20. Black carbon and particulate matter optical properties from agricultural residue burning in the Pacific Northwest United States

    NASA Astrophysics Data System (ADS)

    Holder, A. L.; Aurell, J.; Urbanski, S. P.; Hays, M. D.; Gullett, B.

    2014-12-01

    Burning of agricultural residues in field is a common management practice that is used to quickly clear fields of post-harvest vegetation and to stimulate seed production in some grass species. Although cropland burning contributes only a minor fraction to the United States particulate matter and black carbon emissions, it can have substantial impacts on local and regional air quality and visibility. During the 2013 burning season in the Pacific Northwest United States emissions were measured from a series of burns carried out on cropland. Kentucky bluegrass residues (Poa pratensis), winter wheat stubble (Triticum aestivum), and chemically fallowed winter wheat stubble were burned in field. Particulate matter, light absorption and scattering, and black carbon concentrations were measured at ground level downwind of the field. Although particulate emissions varied substantially by fuel type and even among fields of the same fuel with different treatments (i.e., light versus heavy residues) the black carbon fraction of particulate matter was consistently less than 5% and accordingly single scattering albedos were above 0.9. The emissions exhibited strong spectral variation, with absorption angstrom exponents in the range of 3 - 5 in the wavelength range of 405 to 532 nm. Laboratory burns with residues collected from the fields produced emissions that were considerably more absorbing with single scattering albedos near 0.65 and lower absorption angstrom exponents of 1 - 2.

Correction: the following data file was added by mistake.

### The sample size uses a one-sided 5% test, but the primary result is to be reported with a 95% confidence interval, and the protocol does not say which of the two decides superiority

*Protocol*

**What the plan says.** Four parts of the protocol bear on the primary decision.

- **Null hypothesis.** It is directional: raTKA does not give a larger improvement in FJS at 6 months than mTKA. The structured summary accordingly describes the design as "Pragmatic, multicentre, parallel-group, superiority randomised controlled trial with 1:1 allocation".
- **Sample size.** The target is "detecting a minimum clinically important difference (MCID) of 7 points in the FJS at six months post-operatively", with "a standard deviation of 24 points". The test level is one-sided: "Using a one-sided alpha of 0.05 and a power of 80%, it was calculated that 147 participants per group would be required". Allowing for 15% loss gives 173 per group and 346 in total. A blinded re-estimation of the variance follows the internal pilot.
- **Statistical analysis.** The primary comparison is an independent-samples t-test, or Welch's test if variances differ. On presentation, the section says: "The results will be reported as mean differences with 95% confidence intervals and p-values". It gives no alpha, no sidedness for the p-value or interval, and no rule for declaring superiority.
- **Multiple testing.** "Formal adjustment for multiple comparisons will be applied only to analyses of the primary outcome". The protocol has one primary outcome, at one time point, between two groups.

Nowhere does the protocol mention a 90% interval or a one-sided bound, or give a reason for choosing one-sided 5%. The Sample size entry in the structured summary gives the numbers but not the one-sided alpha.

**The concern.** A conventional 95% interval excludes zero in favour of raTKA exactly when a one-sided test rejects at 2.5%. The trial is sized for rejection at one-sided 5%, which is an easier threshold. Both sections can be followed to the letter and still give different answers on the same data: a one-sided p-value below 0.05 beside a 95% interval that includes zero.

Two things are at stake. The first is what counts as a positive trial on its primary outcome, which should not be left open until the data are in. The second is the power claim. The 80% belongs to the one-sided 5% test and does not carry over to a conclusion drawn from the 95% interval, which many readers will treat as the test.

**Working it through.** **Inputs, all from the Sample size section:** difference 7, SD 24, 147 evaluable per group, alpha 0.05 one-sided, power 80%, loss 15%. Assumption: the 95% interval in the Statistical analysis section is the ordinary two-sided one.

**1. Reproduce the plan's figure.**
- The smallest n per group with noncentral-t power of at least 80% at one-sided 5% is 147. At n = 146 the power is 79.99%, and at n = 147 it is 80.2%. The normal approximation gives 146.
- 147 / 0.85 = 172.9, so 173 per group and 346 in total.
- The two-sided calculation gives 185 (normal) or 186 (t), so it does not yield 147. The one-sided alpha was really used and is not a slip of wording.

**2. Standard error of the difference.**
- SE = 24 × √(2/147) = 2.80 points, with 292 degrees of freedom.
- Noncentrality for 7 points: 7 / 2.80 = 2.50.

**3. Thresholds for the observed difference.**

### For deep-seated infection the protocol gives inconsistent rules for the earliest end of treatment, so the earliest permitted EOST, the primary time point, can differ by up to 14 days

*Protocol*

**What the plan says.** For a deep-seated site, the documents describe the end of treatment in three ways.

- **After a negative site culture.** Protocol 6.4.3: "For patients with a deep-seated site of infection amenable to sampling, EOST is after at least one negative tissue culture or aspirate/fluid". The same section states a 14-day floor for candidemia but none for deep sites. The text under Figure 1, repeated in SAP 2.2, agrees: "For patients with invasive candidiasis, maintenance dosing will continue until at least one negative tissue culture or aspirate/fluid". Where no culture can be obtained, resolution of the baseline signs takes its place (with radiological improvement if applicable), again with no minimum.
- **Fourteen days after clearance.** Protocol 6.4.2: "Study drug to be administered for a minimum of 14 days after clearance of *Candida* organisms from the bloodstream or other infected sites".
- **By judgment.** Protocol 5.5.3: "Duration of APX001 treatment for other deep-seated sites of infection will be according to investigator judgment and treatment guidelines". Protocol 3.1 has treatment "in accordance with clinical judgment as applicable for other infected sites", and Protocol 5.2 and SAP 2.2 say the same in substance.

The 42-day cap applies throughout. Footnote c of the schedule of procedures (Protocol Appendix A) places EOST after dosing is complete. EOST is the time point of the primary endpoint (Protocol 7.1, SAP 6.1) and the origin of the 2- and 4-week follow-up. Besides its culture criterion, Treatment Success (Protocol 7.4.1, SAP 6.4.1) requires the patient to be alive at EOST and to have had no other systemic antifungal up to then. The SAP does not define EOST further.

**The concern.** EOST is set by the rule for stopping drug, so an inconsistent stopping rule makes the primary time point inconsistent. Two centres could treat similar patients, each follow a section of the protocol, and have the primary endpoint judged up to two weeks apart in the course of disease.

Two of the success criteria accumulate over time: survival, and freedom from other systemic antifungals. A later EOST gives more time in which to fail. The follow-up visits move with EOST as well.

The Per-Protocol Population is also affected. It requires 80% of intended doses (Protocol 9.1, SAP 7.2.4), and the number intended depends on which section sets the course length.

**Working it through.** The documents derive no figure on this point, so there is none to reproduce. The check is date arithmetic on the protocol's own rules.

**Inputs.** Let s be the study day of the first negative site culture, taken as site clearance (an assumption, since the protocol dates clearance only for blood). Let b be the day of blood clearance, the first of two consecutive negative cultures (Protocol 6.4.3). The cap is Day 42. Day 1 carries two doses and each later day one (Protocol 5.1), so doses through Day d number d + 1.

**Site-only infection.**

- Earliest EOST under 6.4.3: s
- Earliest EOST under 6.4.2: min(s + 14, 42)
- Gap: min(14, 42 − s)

1. Rapid Assessment of In Situ Wheat Straw Residue Via Remote Sensing Platforms

    NASA Technical Reports Server (NTRS)

    Sullivan, D. G.; Shaw, J. N.; Mask, P. L.; Rickman, D.; Luvall, J.; Wersinger, J. M.; Guertal, E. A.

    2003-01-01